The Defense Spending Brawl; End of an Era at the Fed
Author: Greg Valliere
July 14, 2023
THIS BILL HAS ALWAYS WON BIPARTISAN SUPPORT, but not this year. The far right in the House smells blood, sensing an opening to get its priorities attached to a must-pass bill. The activists want pay-back against Speaker Kevin McCarthy, who supported a debt ceiling deal last month that cut spending by far less than the far right favored.
ABOUT TWO DOZEN ACTIVISTS may have just enough votes to kill Pentagon funding for abortion and transgender care, while defunding diversity programs. And the far right has a chance to cut outlays for Ukraine. These provisions will never pass in the more moderate Senate, which is narrowly controlled by Democrats.
THIS IS STILL ANOTHER REASON TO HATE CONGRESS, which will waste more time posturing on this, with about three weeks left until a five-week vacation that will last until after Labor Day. Then the debate will get serious over the $886 billion defense bill. But this is not a case, in mid-July, of the defense bill being “doomed,” as one newsletter reported this morning.
IT’S POSSIBLE THAT McCARTHY IS ON THIN ICE: The far right wants him out, and there’s a chance he could lose a no-confidence vote. But there’s no one waiting in the wings who could plausibly be a credible Speaker, which even the radicals privately concede.
BOTTOM LINE: There will be plenty of ink expended in the coming days about cuts for defense and Ukraine, but eventually the center will hold and a compromise deal will prevail this fall — just as it did in the debt ceiling fight. As usual, there will be theats of a government shutdown as the new fiscal year begins on Oct. 1; resolution of this non-defense fight may be delayed until winter.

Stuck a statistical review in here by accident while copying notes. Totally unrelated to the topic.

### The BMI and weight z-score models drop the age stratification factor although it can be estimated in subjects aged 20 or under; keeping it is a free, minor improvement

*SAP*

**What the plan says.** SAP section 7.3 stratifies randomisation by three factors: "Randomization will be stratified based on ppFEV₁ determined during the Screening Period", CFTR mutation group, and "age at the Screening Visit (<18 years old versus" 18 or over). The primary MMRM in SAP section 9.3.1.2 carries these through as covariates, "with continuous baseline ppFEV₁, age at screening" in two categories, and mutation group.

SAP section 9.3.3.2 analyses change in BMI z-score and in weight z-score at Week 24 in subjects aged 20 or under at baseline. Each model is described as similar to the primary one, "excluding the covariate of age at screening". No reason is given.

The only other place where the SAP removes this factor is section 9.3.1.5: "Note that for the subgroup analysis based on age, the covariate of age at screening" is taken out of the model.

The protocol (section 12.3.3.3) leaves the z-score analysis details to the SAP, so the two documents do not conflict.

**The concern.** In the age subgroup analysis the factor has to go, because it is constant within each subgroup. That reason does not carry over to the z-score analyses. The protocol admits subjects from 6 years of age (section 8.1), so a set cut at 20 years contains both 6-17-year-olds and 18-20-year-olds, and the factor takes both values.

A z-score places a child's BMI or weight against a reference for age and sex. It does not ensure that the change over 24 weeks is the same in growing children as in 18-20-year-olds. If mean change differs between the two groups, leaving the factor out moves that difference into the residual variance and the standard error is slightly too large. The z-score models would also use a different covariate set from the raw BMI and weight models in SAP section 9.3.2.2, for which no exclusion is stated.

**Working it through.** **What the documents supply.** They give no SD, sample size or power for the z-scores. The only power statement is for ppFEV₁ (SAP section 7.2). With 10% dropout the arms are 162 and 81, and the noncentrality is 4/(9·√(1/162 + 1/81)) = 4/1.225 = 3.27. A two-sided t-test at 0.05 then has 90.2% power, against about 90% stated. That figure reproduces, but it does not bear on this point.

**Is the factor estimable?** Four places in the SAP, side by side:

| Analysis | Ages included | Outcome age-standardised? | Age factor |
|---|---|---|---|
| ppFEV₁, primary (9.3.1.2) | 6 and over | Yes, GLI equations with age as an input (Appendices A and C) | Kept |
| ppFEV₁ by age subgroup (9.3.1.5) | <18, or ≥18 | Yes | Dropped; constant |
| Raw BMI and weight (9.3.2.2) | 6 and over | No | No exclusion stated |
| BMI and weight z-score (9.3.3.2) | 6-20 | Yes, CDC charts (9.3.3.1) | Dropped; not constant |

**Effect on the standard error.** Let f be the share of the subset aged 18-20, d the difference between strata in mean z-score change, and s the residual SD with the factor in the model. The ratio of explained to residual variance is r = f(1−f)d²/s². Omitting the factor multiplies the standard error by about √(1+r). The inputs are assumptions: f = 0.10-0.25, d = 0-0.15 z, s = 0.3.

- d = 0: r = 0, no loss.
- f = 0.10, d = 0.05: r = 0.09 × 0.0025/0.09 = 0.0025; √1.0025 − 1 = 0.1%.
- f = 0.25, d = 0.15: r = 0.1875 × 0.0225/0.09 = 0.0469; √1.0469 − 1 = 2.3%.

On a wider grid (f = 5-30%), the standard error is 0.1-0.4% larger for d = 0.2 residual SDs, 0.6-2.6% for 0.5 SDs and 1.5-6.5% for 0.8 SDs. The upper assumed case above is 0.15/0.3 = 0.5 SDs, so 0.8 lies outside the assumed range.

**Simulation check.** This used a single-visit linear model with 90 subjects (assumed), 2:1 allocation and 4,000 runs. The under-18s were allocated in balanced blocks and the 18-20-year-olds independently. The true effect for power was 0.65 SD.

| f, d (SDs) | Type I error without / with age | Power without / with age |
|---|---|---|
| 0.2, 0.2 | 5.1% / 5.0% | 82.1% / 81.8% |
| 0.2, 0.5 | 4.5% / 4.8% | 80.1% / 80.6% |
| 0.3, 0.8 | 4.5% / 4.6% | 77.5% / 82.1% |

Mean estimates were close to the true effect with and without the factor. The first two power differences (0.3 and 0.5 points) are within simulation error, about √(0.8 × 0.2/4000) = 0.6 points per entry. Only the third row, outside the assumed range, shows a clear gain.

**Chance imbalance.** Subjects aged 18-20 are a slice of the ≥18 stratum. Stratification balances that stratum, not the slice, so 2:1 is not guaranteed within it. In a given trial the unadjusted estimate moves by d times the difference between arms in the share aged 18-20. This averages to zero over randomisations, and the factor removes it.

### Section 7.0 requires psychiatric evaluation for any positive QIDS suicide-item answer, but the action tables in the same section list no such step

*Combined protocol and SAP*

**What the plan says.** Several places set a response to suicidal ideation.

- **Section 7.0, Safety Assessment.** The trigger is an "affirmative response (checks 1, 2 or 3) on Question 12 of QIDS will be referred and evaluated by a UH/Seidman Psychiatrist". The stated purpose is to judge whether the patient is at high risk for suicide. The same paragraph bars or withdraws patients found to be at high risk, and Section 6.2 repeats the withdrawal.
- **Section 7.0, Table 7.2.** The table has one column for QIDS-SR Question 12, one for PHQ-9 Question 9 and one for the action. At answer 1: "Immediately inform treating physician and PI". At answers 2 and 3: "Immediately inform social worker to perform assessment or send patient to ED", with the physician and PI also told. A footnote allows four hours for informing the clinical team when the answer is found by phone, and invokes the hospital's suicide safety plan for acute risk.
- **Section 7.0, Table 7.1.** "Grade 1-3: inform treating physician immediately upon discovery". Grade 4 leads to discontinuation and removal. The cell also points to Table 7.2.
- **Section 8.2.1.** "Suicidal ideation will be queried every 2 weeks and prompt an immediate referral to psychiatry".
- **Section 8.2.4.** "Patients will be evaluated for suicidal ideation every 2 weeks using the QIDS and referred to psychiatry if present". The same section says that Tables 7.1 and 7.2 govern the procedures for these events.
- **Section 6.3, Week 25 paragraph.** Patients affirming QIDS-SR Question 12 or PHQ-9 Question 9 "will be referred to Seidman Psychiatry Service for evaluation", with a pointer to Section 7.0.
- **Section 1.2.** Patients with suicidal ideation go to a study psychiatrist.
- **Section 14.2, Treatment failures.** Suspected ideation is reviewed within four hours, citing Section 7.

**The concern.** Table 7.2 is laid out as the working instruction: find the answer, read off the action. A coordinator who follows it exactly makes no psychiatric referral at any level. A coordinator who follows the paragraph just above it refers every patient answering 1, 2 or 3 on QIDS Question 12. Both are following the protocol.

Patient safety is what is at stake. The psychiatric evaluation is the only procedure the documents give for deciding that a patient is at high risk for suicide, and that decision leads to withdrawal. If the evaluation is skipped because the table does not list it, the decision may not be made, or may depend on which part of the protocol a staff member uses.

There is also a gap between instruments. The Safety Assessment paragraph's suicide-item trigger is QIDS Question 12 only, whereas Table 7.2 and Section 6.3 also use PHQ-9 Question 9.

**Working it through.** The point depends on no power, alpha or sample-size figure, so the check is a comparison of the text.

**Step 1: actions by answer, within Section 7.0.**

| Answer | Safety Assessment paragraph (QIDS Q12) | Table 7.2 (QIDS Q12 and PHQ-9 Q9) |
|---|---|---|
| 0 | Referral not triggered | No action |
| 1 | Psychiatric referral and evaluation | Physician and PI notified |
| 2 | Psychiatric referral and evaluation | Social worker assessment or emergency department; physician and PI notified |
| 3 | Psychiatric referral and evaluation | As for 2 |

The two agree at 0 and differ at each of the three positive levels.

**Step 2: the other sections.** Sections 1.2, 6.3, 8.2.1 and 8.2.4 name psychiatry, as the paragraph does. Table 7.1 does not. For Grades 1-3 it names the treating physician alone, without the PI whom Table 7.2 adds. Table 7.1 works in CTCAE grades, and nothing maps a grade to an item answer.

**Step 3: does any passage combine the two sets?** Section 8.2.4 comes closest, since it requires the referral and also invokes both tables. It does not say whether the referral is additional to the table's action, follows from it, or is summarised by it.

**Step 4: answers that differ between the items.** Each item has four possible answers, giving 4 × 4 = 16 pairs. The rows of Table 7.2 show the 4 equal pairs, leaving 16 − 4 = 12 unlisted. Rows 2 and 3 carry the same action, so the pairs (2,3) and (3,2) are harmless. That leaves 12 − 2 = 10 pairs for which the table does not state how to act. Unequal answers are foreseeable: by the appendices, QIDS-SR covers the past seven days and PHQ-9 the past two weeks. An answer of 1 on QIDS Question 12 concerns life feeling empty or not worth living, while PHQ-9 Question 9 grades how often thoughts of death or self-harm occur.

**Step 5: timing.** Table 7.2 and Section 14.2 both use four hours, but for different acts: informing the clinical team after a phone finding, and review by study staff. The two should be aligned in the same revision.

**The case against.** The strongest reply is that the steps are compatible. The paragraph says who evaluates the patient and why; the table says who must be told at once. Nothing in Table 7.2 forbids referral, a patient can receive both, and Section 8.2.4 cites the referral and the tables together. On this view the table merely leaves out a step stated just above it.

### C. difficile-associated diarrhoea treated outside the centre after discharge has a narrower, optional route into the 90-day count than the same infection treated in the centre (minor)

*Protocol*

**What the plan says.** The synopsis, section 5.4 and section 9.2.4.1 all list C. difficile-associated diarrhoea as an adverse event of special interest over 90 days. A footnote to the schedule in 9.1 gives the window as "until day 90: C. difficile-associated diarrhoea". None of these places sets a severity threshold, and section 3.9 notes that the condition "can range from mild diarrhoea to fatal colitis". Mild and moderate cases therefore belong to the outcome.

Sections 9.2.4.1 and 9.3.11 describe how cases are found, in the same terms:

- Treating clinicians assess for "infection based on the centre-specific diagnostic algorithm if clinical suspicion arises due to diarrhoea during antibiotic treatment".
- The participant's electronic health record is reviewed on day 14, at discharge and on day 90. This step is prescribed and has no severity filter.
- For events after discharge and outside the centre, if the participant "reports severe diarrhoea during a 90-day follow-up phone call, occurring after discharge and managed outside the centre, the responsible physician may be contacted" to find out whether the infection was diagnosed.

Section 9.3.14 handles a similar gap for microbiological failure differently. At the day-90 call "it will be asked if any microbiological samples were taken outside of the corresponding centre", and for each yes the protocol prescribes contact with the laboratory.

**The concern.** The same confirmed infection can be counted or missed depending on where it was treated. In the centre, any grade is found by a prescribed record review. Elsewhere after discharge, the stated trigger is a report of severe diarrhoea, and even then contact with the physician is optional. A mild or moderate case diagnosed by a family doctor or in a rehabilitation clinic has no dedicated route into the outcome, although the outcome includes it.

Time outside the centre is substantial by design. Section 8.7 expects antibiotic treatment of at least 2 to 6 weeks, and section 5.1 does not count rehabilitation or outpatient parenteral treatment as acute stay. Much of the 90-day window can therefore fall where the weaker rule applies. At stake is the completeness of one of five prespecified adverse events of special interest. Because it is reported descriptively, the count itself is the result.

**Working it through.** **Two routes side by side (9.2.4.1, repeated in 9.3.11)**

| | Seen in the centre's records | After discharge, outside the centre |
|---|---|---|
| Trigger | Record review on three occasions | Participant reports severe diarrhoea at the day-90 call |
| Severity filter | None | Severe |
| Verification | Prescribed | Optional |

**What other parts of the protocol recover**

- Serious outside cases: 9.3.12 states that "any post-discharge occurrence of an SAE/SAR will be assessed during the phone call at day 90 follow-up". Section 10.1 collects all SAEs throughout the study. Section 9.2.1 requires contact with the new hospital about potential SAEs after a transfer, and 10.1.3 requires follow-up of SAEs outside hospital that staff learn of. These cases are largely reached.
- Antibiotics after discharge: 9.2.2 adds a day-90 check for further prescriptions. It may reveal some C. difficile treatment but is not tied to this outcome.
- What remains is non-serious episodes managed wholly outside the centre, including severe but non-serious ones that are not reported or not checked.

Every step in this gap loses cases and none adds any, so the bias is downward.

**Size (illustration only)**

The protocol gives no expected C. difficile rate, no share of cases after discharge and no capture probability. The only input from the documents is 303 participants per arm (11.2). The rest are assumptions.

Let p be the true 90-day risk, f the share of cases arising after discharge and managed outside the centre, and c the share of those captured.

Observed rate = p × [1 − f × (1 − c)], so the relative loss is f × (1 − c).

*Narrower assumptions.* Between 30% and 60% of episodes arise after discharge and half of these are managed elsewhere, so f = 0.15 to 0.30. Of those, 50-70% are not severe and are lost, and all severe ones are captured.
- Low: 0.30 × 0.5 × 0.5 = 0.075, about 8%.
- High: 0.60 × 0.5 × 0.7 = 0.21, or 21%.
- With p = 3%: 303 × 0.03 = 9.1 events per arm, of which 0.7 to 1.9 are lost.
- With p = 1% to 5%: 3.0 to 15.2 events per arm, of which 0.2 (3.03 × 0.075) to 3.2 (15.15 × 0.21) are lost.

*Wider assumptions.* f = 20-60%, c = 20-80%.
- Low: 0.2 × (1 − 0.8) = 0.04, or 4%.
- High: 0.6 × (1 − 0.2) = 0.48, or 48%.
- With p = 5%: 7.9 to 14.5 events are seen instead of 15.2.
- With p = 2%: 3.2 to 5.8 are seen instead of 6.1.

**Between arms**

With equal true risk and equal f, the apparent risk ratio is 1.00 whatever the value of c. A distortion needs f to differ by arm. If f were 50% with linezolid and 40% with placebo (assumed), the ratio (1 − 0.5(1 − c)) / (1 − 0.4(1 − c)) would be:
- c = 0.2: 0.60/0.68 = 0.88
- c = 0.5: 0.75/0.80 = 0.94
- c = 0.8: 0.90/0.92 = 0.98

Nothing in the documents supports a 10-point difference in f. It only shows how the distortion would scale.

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THE UBIQUITOUS JAMES BULLARD, a recent advocate of tighter monetary policy, announced yesterday that he is retiring after 33 years at the Federal Reserve, where he was the St. Louis bank president for the past 15 years. Bullard said he will not play a policy role at the July 25-26 FOMC meeting; he will become Dean of the Purdue University Business school on Aug. 15.
ALWAYS OUTSPOKEN AND A REGULAR ON BUSINESS TV, Bullard became much more hawkish in recent years. He isn’t a voting member this year, but his departure will tilt the Fed a bit toward the doves as a debate heats up internally on how much more to tighten policy.
THIS WEEK’S SOFT INFLATION DATA has prompted many members of Congress — led by liberal Sen. Elizabeth Warren — to question why more rate hikes are necessary if inflation has peaked. If there’s another rate increase after the anticipated July 26 move, the political heat from Democrats will begin to percolate.
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